The good news and the bad news — which do you want first?
A study once showed that when given the choice, folks prefer to hear bad news first, good news after. But news givers are inclined to deliver good news first. When it comes to long COVID-19 and breakthrough infections among people who are vaccinated, you win — here’s the bad news first.
According to a study published in Nature Medicine, about a third of folks who have been fully vaccinated (but not boosted) and then experience a BTI, develop long COVID-19. That means that they are more likely to contend with cardiovascular, coagulation and hematologic, gastrointestinal, kidney, mental health, metabolic, musculoskeletal and/or neurologic disorders — and death — 30 or more days post-infection than folks who have never had COVID-19.
The good news? The study shows that being vaccinated leads to a 15 percent reduction in long COVID-19 symptoms related to lung and blood clot disorders for up to six months after a breakthrough infection. (More bad news: the vaccination seems to do little to protect from other symptoms.)
The study that generated these findings looked at almost 40,000 people in the Veterans Affairs database and found that around 10.65 of every 1,000 people who were fully vaccinated developed a BTI. Their conclusion: While vaccination offers some protection, it is still important to protect yourself from possible infection.
I suggest that handwashing and mask-wearing don’t take much effort, but the protection they offer may be life-changing, even if you’re vaccinated.
And P.S., get twice boosted if you qualify. Most probably, it gives you a lot more protection from BTIs.
Good news on dodging dementia, even with a genetic risk
The idea of the positive power of the number seven is found around the world: There are seven heavens in Islam and Judaism. In Confucianism, seven expresses the harmonious relationship between yin, yang and the five elements. In Hinduism, there are seven higher worlds. The newborn Buddha takes seven steps. Now, you can add Life’s Simple 7 to that list. It’s also a path to enlightenment, since it protects your brain from dementia.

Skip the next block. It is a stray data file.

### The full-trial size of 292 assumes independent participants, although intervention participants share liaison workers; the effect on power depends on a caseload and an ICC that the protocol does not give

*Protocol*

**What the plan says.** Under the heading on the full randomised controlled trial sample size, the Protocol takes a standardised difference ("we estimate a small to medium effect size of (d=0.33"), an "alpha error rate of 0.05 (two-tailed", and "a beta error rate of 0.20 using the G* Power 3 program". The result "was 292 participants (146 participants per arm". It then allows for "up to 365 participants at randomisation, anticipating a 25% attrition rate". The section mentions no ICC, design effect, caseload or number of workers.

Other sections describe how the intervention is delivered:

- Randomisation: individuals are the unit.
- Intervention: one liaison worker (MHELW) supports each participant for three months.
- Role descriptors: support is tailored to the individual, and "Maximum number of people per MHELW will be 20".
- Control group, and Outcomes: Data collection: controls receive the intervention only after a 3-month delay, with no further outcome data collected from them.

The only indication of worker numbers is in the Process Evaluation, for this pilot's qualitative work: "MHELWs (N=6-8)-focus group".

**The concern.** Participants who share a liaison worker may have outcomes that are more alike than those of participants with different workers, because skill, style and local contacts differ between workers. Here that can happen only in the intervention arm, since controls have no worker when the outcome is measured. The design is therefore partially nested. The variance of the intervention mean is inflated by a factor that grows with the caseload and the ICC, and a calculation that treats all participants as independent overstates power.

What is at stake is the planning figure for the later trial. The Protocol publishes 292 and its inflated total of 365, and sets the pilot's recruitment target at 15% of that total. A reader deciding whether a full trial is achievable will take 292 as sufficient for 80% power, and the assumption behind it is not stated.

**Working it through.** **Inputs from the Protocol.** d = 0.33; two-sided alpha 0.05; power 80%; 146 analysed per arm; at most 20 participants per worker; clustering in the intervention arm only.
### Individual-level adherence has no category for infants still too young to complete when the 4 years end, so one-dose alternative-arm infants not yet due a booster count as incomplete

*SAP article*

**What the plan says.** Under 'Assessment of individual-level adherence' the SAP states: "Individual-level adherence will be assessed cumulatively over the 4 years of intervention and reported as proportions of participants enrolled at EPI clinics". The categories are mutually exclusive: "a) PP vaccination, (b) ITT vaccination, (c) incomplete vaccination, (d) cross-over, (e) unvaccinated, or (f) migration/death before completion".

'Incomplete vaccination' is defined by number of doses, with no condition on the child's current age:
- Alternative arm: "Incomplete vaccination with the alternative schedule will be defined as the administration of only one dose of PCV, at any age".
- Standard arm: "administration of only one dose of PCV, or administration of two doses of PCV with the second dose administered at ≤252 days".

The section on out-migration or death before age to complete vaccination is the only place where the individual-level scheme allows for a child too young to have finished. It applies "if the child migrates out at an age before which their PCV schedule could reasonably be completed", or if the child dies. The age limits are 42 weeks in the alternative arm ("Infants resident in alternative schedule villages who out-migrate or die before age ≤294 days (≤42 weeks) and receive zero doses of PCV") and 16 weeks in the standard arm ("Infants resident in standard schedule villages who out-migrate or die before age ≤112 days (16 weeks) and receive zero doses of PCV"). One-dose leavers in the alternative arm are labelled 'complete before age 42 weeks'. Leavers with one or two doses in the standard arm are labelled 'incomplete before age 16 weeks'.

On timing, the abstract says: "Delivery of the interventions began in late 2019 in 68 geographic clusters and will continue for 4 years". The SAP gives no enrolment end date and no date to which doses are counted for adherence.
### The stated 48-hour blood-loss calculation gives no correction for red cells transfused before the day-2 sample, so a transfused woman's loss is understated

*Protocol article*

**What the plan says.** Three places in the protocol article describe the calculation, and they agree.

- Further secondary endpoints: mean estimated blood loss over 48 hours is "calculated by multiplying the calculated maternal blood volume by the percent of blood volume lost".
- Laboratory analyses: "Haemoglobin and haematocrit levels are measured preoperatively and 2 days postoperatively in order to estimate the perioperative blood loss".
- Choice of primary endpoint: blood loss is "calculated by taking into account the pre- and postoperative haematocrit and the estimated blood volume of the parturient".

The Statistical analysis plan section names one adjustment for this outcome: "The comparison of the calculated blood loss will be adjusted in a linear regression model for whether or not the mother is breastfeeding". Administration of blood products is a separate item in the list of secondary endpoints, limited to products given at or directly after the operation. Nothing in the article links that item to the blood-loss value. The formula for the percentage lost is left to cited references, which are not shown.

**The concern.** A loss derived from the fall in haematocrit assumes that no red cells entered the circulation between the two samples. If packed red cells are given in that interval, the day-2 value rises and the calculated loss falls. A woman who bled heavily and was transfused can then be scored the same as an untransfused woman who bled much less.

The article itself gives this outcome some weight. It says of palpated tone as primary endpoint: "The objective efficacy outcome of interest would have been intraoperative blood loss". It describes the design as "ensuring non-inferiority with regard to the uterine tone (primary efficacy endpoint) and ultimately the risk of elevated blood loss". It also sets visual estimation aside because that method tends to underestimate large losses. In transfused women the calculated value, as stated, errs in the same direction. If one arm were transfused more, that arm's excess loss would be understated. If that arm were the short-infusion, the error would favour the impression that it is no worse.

A study in JAMA Neurology found that following the American Heart Association’s “Life’s Simple 7” guidelines dramatically reduces the chance of developing cognition problems, even for folks with a high genetic risk for dementia. High risk comes when you have one or more copies of a gene called APOE4, a variant of apolipoprotein, which encodes proteins carrying cholesterol around the brain and interferes with waste removal from the brain.
The Simple 7? Manage blood pressure; control cholesterol; reduce blood sugar; get active; eat better; lose weight; stop smoking.
The study tracked 11,561 folks, mean age 54, for 30 years and found that adopting those behaviors in midlife offers the best protection. It’s not as hard as it might sound: If you eat better, get active and lose weight, chances are you’ll also control cholesterol and blood pressure and reduce blood sugar levels.
For tips on how to do that, check out my books, “This is YOUR Do-Over,” “What to Eat When” and “The What to Eat When Cookbook.” These have info on nutrition, building an exercise program and quitting smoking.
Tiny bits of air pollution increase the risk of stroke-related death
Evel Knievel once said, “I love the feeling of the fresh air on my face and the wind blowing through my hair.” It’s hard to disagree on the virtue of fresh air.
This just in from a new study in Neurology: Particulate matter pollution, especially containing ultra-small micron-sized bits, is a risk factor for stroke-related death in people hospitalized for stroke.
That study looked at the dangers associated with exposure to the smallest particulate pollutants. They come from on — and off-road vehicle exhausts, burning wood, heating oil or coal and forest and grass fires. Indoor sources include tobacco smoke from cigarettes and particulate matter from vaping and water pipes, cooking, burning candles or oil lamps, and fireplaces. The researchers found that the smallest particulate matter invades the deepest parts of your lungs and gets into your bloodstream, where it creates inflammation and damages your cardiorespiratory system, upping your risk of dying from stroke.